Hunger Games

I finally read The Hunger Games by Suzanne Collins last week, and took my son to see the movie on Saturday. The book had a compelling story and characters which kept me awake till midnight Friday night reading in bed next to my husband. The movie proved to be a satisfying adaptation of the book.

The premise of the book, though, is disturbing: Teens conscripted to fight one another to the death. In order to keep the “peace.”

It’s disturbing in the fictional world of Panem. Disturbing, too, in the non-fictional world in which we live. In our world, too, children are sacrificed at the altar of corrupt government, of corrupt war-making, of corrupt commerce, of corrupt adults.

I’m so thankful for people I know who find ways to stand up against the injustice. Over the past three years, I’ve gotten to know some local friends who raise awareness of and advocate for children who are victims of child sex trafficking–both internationally, and here in the United States. These friends are part of an organization called iEmpathize, and they do awesome work. Check them out here:

Back in 2009, I attended an Empathy Experience put on by iEmpathize. It was a powerful evening, and it propelled me into a greater awareness of this issue and a greater desire to watch for ways that I could fight the injustice alongside them.

Here’s what I wrote two weeks after that event:

The week before spring break, a couple of my students invited me to an event happening on the CU campus (University of Colorado), jointly sponsored by CU-SAMS (CU Students Against Modern Slavery) and iEmpathize, an organization that works to connect people and resources to issues of injustice (with a current focus on the issue of child sex trafficking).

The event at CU was an “Empathy Experience,” an interactive silent vigil/exhibit set up to connect people to the issue of child sex trafficking.  As soon as I got the invitation, I felt a strong urge to attend, and made arrangements to do so.  Here’s why:

I agree that child sex trafficking is one of the darkest, most horrific injustices in the world today.  And I believe the issue must be brought out into the open and stopped–that WE NEED TO STOP IT.

Beyond that, as a survivor of childhood sexual abuse, I have tasted a slice of what it means to be wounded in that deep place of the heart.  Thankfully, I have also tasted a slice of what it means to be rescued and to walk through (and keep walking through) healing in that arena.  And as I grow more secure in that, I begin to feel a deepening burden for others who in some way have been sexually victimized, and a growing curiosity about what part God might want me to play in being a force for justice and compassion and healing in that dark, dark arena.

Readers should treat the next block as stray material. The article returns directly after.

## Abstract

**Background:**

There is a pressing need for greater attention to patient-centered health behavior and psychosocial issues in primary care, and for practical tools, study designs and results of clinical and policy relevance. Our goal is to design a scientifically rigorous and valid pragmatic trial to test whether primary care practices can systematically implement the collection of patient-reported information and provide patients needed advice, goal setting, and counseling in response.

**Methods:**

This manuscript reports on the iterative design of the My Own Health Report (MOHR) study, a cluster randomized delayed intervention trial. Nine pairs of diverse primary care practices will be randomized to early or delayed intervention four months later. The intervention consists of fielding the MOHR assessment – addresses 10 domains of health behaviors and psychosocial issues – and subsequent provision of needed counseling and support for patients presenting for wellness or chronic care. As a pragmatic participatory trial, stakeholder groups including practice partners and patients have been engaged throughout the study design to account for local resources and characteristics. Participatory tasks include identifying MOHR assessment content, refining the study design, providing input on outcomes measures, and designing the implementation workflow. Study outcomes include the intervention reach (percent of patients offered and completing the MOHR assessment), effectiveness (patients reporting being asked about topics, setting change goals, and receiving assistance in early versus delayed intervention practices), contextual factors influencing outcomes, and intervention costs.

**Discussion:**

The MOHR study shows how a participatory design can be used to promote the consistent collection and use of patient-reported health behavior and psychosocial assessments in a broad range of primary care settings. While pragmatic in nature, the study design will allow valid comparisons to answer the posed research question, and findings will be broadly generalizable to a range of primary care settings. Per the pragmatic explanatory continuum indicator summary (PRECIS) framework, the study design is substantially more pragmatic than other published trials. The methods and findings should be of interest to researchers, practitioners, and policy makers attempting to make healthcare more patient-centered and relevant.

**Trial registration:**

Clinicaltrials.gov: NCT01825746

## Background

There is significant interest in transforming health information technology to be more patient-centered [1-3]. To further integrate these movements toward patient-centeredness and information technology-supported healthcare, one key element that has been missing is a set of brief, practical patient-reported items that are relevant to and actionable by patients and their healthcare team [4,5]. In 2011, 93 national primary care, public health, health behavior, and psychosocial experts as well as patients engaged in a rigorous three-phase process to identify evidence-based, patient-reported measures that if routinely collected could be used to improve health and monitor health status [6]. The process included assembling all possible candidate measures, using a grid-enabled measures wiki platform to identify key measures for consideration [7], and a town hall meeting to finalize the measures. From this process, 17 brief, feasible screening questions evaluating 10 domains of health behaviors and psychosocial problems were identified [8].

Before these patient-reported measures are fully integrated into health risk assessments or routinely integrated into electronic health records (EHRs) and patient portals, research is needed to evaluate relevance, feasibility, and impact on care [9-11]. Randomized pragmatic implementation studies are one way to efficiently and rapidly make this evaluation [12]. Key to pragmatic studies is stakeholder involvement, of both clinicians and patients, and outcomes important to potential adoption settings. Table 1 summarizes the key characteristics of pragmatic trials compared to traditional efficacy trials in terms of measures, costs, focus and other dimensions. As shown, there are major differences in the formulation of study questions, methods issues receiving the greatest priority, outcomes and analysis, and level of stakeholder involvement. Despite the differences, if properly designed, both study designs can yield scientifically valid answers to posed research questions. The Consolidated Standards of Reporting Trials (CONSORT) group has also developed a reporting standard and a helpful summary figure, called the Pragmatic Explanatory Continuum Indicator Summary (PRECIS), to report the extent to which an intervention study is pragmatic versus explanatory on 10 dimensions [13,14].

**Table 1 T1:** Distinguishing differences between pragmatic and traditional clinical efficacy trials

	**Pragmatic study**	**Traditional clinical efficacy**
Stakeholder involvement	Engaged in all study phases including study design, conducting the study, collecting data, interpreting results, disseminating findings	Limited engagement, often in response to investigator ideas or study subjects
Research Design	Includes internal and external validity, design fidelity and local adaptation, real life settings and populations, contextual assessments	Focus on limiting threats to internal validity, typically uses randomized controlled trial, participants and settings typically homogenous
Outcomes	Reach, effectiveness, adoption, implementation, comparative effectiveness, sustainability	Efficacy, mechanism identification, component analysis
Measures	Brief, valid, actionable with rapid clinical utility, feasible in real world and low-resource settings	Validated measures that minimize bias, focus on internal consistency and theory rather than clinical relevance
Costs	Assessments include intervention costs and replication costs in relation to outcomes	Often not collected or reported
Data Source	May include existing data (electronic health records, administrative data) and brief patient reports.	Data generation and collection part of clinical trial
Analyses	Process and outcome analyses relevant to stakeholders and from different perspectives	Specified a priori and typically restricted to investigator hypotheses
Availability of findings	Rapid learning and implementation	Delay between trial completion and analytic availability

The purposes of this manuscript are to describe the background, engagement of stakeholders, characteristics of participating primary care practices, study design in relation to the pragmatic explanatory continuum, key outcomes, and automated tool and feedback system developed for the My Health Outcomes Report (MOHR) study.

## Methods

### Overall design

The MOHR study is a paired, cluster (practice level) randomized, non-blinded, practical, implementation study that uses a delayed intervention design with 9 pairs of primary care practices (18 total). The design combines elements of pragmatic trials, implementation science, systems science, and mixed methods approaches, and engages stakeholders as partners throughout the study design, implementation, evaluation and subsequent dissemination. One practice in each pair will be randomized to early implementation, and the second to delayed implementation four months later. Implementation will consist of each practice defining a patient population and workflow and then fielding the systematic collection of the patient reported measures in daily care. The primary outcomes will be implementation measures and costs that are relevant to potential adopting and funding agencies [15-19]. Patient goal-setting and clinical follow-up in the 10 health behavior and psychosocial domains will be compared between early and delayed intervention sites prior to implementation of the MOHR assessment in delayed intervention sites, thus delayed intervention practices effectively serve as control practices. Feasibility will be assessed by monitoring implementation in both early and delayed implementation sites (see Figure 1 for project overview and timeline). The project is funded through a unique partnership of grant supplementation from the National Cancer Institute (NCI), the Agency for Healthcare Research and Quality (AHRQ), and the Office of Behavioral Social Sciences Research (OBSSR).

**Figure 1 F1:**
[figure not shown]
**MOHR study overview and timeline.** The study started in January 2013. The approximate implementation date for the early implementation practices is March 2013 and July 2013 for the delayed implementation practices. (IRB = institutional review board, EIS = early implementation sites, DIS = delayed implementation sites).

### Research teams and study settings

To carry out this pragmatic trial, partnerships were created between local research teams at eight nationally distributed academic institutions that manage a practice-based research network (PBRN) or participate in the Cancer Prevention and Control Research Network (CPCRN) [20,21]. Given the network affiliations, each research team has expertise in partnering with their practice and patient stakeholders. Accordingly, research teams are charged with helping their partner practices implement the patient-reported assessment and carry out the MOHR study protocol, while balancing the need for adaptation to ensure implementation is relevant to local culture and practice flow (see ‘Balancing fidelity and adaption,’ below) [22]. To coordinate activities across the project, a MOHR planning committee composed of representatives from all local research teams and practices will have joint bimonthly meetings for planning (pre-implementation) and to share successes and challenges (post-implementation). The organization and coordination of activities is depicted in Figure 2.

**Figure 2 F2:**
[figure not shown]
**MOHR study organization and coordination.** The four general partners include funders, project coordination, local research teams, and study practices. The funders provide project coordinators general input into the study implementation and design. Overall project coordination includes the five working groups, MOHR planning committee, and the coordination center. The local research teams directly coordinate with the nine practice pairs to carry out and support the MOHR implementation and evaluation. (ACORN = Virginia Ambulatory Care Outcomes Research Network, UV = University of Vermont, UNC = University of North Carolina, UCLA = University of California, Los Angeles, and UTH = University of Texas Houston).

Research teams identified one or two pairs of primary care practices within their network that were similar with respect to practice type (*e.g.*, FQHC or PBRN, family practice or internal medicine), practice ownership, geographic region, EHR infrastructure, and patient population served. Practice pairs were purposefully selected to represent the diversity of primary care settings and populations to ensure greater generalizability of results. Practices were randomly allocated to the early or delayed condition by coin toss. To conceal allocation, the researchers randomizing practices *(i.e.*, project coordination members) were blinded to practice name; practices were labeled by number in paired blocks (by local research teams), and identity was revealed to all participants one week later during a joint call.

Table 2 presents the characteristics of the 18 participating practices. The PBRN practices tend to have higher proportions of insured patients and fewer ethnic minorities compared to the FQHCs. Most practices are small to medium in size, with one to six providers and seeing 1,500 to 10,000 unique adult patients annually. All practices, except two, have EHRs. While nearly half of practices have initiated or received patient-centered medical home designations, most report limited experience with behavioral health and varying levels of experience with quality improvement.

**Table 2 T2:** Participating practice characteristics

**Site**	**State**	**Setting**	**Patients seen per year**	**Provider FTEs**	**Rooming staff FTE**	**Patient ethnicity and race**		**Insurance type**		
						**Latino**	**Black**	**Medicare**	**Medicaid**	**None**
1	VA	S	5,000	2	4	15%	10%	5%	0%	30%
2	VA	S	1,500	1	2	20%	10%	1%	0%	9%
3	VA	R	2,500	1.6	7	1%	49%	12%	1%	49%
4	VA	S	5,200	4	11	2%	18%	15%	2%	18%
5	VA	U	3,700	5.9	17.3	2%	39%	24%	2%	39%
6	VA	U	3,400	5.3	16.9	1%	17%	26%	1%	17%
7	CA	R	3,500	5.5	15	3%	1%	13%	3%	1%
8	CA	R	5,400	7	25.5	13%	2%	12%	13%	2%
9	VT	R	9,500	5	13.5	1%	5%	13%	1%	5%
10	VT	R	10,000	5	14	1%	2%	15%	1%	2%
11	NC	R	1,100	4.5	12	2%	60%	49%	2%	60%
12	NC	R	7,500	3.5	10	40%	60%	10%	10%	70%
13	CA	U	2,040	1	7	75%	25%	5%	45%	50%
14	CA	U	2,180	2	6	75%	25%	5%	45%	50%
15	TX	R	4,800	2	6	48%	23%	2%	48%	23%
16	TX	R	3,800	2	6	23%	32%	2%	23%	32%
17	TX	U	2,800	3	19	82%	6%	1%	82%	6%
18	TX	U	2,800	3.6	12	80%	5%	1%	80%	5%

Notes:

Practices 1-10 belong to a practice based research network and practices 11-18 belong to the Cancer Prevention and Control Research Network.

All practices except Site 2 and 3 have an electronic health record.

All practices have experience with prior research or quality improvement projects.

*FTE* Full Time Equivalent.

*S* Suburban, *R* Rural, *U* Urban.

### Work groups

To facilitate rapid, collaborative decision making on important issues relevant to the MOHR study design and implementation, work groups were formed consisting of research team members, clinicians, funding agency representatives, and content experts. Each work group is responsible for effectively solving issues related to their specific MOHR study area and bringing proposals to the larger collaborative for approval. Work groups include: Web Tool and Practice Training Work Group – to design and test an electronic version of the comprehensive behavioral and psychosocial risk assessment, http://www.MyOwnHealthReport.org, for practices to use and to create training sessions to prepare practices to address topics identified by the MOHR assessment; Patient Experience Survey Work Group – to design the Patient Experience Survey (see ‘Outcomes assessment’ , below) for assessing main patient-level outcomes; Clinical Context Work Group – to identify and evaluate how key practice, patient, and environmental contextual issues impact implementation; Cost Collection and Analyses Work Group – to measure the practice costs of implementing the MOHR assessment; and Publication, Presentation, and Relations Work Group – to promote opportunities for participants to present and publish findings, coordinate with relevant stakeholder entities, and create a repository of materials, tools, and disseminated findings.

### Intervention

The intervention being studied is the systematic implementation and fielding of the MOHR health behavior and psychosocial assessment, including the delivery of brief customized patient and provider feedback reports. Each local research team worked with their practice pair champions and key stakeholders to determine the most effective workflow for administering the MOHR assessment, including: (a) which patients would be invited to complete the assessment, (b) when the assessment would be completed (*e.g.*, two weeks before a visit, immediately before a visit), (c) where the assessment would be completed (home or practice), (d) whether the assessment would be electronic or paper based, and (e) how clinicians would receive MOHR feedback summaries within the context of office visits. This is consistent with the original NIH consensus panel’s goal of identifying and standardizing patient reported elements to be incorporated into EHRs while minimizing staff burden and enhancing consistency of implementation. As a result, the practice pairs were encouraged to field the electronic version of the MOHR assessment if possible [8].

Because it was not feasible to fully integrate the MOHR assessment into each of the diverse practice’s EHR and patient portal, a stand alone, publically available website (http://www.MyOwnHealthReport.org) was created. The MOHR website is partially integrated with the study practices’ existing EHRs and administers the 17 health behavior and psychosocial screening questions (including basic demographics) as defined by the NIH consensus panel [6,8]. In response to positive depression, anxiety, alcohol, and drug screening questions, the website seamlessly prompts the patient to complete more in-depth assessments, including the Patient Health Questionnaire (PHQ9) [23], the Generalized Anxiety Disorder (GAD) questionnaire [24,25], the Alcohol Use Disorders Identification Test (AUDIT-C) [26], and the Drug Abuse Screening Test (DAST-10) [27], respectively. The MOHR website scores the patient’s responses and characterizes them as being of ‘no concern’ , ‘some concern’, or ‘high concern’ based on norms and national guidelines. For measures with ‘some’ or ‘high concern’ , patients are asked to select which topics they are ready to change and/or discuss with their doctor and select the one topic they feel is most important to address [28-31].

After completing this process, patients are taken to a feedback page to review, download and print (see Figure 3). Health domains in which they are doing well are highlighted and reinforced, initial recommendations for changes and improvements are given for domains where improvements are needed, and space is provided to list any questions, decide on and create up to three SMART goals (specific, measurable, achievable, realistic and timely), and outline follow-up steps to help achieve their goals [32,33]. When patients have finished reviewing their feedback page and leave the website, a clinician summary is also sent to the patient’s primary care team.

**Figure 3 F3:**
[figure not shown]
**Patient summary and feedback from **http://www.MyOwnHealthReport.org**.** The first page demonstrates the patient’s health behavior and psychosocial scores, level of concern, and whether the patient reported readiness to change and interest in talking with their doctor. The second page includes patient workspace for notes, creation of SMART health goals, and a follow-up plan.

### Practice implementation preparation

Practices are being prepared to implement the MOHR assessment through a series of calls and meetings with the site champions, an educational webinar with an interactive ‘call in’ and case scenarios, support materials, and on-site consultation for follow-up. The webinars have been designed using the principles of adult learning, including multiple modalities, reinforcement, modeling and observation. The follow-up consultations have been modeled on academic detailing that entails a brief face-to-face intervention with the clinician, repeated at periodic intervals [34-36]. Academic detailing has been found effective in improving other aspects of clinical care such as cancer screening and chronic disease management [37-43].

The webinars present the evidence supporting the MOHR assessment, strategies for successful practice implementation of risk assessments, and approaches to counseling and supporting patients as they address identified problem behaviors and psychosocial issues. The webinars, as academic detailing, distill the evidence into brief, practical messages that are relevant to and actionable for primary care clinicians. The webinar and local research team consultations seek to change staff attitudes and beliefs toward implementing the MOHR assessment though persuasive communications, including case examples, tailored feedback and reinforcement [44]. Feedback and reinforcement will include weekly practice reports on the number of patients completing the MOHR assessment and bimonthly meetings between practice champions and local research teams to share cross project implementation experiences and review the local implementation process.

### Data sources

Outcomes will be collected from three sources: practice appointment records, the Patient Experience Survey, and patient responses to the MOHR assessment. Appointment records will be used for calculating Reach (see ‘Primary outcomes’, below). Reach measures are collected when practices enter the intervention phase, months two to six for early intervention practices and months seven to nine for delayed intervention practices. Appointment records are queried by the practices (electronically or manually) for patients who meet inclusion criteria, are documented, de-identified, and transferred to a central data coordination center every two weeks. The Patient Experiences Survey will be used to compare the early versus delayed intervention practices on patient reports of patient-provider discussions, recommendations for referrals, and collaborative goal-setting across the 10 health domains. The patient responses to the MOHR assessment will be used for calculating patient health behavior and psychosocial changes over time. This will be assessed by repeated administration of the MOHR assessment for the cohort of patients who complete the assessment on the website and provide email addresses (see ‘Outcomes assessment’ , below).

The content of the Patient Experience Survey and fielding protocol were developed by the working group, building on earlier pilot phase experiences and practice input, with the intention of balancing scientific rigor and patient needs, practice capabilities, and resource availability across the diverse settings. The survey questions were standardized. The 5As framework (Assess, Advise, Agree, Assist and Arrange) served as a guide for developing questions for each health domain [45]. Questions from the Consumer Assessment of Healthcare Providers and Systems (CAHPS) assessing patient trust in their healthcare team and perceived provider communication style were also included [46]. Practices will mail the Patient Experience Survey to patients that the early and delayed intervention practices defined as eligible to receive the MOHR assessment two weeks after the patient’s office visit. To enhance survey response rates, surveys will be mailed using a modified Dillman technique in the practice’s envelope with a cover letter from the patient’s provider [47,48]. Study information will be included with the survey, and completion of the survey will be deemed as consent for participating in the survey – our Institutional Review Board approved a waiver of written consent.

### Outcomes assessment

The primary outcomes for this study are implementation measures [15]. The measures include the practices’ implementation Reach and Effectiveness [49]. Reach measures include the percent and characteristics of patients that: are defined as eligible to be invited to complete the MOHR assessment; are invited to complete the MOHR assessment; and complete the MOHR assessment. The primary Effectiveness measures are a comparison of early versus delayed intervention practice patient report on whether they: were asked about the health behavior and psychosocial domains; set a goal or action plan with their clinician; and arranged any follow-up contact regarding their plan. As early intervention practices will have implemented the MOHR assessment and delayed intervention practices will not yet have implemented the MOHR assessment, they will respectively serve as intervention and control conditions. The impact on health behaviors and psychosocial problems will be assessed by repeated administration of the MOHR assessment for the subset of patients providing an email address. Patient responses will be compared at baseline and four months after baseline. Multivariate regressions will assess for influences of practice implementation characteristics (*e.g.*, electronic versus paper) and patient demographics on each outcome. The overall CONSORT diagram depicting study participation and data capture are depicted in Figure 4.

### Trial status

And beyond that, I felt an affinity with the idea that iEmpathize invites people into a multi-sensory, interactive experience that integrates art–and artifacts–with the statistics in a way that creates a personal connection with the children impacted by sex trafficking.  I’m an artist and a communicator–I get that.

So, I attended the Empathy Experience.  I joined others in silently walking the path through a room that brought us face to face with the reality of what is being done to so, so many innocent children.

I worked for ten years as part of a team that strived to communicate truth creatively, interactively, through various artistic media.  With that background, I say this:  the Empathy Experience was very well done.  It professionally presented the reality of child sex trafficking in a way that was simple, artistic, and powerful.  The displays were neither graphic nor offensive–by which I mean to say:  the crimes are highly offensive, the display itself was not.  The display was simple, straightforward, honest, which left the offense where it belongs–on the offenders.  There was no preaching, no one talking during the experience.  The only words were on little placards next to the artifacts, paragraphs to describe what I was looking at.  Or simple statistics flashed on a screen.  There was no one telling me what I ought to think or feel.  There was merely(!) the gift of space and time provided for me to look at the reality of what is happening and to allow my heart to respond.

I do not know how other hearts responded to the Empathy Experience, but my heart was breaking at the things I saw.  The photo you see with this entry is but one example.  Here is a piece of what is printed on the placard:

“These sandals were found at the entrance of a brothel… 90% of the children in this neighborhood have been sold for sex at least once and the children victimized are as young as six years old…”

Those sandals were made for feet smaller than those of my seven-year-old daughter.  I somehow managed not to let my inward churning spill out into actual tears or sobs.

But why?

There are things in this world that ought to be cried about.  Injustices in this world that ought to awaken in us a hot, hot anger at the injustice and a deep, deep burden for the victims…

I’m still, two weeks later, mulling over my experience…  Empathy is one thing–a very, very good thing.  But engaging is another, and I need to consider how to engage…

What injustices that you see in the world most capture your heart? In what ways have you moved from empathy to engagement?

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